BAGHDAD — The U.S. military Wednesday accused a Shiite Muslim hard-liner of being responsible for a deadly truck bombing in Baghdad, saying he apparently was trying to provoke a new cycle of sectarian war between Shiites and Sunni Arabs.
The death toll rose to 63 in Tuesday's blast, which had the hallmarks of an attack by Sunni extremist groups such as Al Qaeda in Iraq. Residents of the Hurriya neighborhood had even blamed Sunni politician Adnan Dulaimi, whose guards have been accused of violence in the Iraqi capital.
But U.S. military officials said they believed the attack had been carried out by a "special group," their term for fighters who nominally belong to Shiite cleric Muqtada Sadr's Mahdi Army militia or have broken away. The description, in effect, draws a distinction between the Sadr movement's moderate and more radical elements. The U.S. accuses Iran of funding, supplying and training the "special groups," which Tehran denies.
Army Lt. Col. Steven Stover, a military spokesman in Baghdad, said the Americans believed the bombing was orchestrated by fighters under the command of Haydar Mehdi Khadum Fawadi. They said Fawadi's group had seized homes that belong to displaced Sunnis and rented them out to Shiite families. Thousands of Sunnis fled Hurriya beginning in November 2006 at the height of Baghdad's civil war.
"We believe he [Fawadi] ordered the attack to incite violence against Sunnis; that his intent was to disrupt Sunni resettlement in Hurriya in order to maintain extortion of real estate rental income to support his nefarious activities," Stover said. "He killed Iraqi civilians and attempted to incite retaliatory bloodshed."
However, there was some confusion about Fawadi's identity. The military's wanted poster indicated that Fawadi also goes by the name Haidar Khadum Majidi. An Iraqi security officer, speaking on condition of anonymity, said Wednesday that Fawadi and Majidi are two different people. According to the officer, Fawadi reports to Majidi.
The activities of their fighters had been reduced over the last year because of the U.S. military buildup in Baghdad. A Shiite paramilitary group recruited to guard Hurriya has in part offset their influence. Even so, the officer said, Majidi toured the neighborhood last week in a convoy flanked by motorcycles as a reminder of his fighters' strength.
With the rise of Al Qaeda in Iraq after 2003, Majidi, a former vegetable seller, positioned himself as a defender of the Shiites, vowing to kill two Sunni families in revenge for every Shiite family slain, the officer said. Majidi and Fawadi carried out attacks, killing Iraqis and bombing U.S. soldiers, the officer said.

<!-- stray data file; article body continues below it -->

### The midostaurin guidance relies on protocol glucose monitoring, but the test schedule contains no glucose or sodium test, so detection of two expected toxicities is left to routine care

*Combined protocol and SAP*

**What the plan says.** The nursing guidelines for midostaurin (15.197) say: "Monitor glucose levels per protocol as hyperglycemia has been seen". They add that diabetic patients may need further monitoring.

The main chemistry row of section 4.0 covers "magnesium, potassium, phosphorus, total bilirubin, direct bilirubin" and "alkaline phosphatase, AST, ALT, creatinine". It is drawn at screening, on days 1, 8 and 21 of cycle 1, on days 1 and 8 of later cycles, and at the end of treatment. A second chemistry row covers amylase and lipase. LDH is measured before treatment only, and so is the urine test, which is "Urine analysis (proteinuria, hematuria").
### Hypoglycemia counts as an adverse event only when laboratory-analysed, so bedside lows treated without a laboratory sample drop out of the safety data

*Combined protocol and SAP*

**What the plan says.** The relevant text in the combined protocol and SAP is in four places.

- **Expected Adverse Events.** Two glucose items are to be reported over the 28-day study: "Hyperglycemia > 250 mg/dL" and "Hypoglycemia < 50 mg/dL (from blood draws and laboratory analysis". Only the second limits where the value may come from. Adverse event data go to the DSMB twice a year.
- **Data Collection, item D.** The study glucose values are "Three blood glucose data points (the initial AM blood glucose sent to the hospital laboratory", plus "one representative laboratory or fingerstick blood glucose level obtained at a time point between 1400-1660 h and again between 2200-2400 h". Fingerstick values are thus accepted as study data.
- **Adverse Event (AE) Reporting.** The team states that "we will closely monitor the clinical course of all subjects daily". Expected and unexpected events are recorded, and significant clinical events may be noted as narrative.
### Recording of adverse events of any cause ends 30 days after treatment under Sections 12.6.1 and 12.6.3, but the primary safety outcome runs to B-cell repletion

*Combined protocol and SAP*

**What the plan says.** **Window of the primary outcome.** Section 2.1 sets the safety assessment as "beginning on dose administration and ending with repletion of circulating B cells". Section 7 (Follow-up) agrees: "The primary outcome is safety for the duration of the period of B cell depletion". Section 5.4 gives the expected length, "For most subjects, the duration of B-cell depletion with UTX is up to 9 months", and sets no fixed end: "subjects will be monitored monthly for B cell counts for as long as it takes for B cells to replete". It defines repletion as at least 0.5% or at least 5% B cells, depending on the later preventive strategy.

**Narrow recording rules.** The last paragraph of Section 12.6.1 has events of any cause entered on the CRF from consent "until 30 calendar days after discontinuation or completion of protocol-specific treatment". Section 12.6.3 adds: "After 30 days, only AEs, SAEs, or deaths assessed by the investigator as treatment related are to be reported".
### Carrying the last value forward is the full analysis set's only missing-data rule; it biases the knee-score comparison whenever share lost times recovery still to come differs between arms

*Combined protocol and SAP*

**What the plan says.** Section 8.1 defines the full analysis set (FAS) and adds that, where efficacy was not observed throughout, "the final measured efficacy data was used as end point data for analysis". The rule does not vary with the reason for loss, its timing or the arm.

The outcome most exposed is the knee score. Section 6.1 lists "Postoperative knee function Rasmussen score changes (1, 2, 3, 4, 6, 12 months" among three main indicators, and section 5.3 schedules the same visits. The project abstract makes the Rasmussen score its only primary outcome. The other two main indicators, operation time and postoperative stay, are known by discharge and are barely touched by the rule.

The officer also said both men were still members of the Mahdi Army. However, Mahdi Army members, also speaking on condition of anonymity, said Fawadi was expelled about two years ago and had a reputation as a criminal. They made no mention of Majidi.
Fawadi had run afoul of Sadr's militia over killings and criminal activity in the Sunni section of Baghdad's Ghazaliya neighborhood, the members said, and they accused him of maintaining ties with Iranian security agents. Sadr announced plans Friday to disarm most of his fighters, in what was seen as his latest effort to discipline and control his sprawling movement.
Meanwhile, some angry residents of Hurriya blamed the U.S. for the bombing and demanded that the Mahdi Army be given back control of the district. "All the time the Mahdi Army was in charge of Hurriya we enjoyed the peace," said a school principal, who declined to identify himself.
An electrician who also declined to identify himself said he was convinced the Americans had carried out the bombing. He said he saw U.S. soldiers standing in an alley a few minutes before the truck bomb exploded. "The Americans did it, it wasn't special groups or Al Qaeda," he said.
Hamdallah Rikabi, a spokesman for the Sadr movement in west Baghdad, also blamed the Americans. "The people in Hurriya told us that the explosion took place just after the U.S. forces left the scene," Rikabi said. "So we think they are responsible."